In addition, spring ephemerals (bulbous plants) were introduced to the design as a special enrichment for the environment. These early-blooming plants serve as the first source of nectar for insects in early spring, preceding the sprouting of other plants and the full leaf-out of trees.

Planting Plan Enriching Biodiversity

Herbaceous vegetation and ephemerals are most successful in sunny conditions, where they bloom and provide nectar desired by insects. That's why trees are planted in groups close to the paving or in shaded areas, keeping the majority of the planting zone open to the sun.

This approach has an additional benefit: the trees cast shadows on the paving and benches, creating pleasant walking routes and spots to rest.

Maximize Greenery for an Enhanced Experience

To cultivate a campus atmosphere and boost biodiversity, the design strategy emphasizes maximizing green spaces on the campus. The large planters provide ample space for multiple plant species to thrive and spread. Predesigned paths weaving through green patches not only offer diverse walking routes but also create inviting sitting spots within the lush surroundings.

Time and Space for Nature

Nature takes precedence with ample time and space on the Carel van Bylandtlaan!

The mowing of plants will occur in stages rather than simultaneously. This staggered approach allows insects to migrate and reproduce. Some of the herbs on the campus will remain untouched, providing a habitat for butterflies whose eggs overwinter on these plants. Preserving these herbs allows butterflies to emerge once again in the spring.

To facilitate the natural reproduction and successful growth of herbaceous vegetation in the following year, the timing of maintenance is crucial. Initially, the plants need to be 'ripe' and ready for mowing. After mowing, the cut vegetation cannot be immediately collected; approximately 4 days are needed for the seeds to fall and settle into the ground.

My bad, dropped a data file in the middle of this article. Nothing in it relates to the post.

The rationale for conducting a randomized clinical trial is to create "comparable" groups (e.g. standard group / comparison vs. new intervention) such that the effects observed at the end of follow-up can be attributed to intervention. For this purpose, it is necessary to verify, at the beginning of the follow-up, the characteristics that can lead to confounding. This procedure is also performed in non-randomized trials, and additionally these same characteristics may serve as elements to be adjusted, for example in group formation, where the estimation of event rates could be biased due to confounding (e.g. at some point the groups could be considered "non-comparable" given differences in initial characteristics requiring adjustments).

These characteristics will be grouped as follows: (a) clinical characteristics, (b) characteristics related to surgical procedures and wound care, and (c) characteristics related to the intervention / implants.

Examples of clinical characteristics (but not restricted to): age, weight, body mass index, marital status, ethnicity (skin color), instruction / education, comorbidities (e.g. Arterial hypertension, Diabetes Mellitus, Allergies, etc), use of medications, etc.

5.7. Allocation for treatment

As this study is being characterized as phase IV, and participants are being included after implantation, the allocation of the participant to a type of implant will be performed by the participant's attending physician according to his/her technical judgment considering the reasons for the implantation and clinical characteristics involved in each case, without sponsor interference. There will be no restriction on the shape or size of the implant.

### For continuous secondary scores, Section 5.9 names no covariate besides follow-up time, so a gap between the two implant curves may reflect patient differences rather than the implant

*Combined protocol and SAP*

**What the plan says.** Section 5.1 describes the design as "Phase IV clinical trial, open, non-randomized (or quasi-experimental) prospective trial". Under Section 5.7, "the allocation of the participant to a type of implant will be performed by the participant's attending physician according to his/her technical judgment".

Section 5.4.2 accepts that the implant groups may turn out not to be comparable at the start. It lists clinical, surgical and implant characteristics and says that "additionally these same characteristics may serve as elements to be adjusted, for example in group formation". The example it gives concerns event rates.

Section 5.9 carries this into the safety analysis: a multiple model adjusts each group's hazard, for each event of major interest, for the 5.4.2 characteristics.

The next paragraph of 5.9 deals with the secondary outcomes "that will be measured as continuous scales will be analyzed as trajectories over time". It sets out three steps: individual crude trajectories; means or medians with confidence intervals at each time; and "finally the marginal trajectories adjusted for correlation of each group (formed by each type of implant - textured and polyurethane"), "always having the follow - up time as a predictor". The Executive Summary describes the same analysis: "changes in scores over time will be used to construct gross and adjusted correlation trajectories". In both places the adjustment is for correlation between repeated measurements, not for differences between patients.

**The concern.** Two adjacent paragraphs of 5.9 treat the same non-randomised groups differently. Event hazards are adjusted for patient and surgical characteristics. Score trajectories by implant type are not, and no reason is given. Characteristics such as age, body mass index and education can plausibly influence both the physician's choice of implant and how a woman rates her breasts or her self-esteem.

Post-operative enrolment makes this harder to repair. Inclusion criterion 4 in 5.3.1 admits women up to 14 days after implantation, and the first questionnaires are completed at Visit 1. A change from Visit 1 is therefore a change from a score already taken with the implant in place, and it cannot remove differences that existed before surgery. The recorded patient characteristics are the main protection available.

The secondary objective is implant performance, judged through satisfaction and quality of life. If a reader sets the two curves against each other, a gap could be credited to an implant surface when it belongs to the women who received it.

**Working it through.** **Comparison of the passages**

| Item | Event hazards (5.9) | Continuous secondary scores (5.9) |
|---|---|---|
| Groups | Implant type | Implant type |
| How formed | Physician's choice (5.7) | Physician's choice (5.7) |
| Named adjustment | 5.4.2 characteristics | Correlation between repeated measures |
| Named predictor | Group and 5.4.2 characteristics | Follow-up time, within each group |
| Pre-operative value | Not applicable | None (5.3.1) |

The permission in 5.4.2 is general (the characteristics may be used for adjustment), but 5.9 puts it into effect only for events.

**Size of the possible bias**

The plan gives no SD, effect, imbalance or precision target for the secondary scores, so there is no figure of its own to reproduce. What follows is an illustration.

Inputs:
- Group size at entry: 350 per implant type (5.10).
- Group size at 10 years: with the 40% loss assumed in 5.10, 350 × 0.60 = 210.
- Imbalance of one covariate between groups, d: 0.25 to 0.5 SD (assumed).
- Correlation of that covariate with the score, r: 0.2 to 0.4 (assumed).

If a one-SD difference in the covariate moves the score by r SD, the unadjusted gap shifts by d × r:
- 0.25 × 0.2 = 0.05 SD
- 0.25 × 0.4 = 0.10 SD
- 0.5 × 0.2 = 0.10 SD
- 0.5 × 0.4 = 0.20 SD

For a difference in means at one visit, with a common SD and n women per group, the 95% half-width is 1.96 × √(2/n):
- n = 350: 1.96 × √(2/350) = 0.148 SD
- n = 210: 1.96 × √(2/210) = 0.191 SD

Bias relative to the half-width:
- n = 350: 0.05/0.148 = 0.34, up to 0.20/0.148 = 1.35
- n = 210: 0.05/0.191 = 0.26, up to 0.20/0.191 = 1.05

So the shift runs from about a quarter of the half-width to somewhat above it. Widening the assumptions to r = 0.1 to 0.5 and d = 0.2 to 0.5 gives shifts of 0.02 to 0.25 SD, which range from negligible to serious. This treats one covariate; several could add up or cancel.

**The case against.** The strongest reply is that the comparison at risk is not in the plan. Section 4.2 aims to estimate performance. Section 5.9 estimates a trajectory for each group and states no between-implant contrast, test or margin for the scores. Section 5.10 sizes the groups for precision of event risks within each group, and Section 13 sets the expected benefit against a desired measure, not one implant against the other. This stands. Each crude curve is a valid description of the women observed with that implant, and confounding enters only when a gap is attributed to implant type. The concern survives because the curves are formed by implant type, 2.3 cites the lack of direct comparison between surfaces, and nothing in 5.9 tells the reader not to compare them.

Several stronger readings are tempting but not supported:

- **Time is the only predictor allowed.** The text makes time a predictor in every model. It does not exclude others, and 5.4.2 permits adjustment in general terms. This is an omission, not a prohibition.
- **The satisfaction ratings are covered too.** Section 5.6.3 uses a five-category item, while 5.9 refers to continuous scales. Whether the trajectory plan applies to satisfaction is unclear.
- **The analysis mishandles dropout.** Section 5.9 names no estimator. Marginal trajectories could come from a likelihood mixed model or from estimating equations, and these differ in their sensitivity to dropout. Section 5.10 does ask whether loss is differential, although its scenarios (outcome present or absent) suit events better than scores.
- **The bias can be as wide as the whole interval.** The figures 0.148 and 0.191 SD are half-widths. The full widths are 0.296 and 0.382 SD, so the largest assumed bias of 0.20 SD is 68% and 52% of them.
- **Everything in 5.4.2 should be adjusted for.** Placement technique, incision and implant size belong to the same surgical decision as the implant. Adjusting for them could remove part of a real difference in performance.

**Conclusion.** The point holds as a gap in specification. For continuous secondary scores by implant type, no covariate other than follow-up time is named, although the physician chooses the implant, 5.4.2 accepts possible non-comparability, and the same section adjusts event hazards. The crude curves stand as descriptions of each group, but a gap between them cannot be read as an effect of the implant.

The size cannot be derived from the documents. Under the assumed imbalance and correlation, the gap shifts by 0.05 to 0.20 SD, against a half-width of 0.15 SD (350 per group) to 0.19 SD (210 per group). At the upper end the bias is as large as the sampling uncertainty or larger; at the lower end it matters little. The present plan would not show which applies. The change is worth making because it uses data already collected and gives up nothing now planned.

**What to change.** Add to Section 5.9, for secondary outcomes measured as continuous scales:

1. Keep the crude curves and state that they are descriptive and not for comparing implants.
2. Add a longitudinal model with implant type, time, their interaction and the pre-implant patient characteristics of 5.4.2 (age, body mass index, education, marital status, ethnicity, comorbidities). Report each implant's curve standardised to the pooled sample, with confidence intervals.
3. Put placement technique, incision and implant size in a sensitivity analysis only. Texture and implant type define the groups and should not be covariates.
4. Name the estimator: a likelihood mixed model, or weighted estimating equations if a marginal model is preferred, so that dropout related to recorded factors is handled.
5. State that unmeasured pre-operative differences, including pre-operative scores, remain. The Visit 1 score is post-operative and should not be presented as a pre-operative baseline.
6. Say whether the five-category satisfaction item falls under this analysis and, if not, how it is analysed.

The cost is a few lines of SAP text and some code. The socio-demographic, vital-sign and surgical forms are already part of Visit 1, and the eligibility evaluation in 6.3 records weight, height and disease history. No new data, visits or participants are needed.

Lighting Scheme Strengthening Biodiversity and Enhancing Safety

Even elements of public space, such as lighting, have a significant impact on biodiversity. The lighting scheme was meticulously designed to keep natural areas dark while illuminating public spaces and routes for people. Multiple light sources minimize the contrast between light and dark zones, creating a more pleasant environment for people.

Simultaneously, the landscape—comprising herbaceous vegetation and trees—is not excessively illuminated, allowing animals to rest and sleep undisturbed throughout the night.

What's Next?

The Carel van Bylandtlaan is just one part of the multiscale interventions in the Campus vision. The landscape vision extends beyond the Carel van Bylandtlaan development.

S+: The second step (S plus) involves extending green spaces over the buildings, including facades and roofs. This expansion introduces more plant species, attracting and supporting a variety of animal species, creating additional habitat on the campus.

M: The third step (Medium) includes the redevelopment of the green area near Groenhovenstraat and possibly the car park. This significantly enlarges the planting area and enhances the diversity of natural environments.

L: The largest scale of intervention focuses on improving the connection between the campus and Oostduin-Arendsdorp Estate. Managing the park with a historical and ecological vision promises substantial ecological gains in a short time.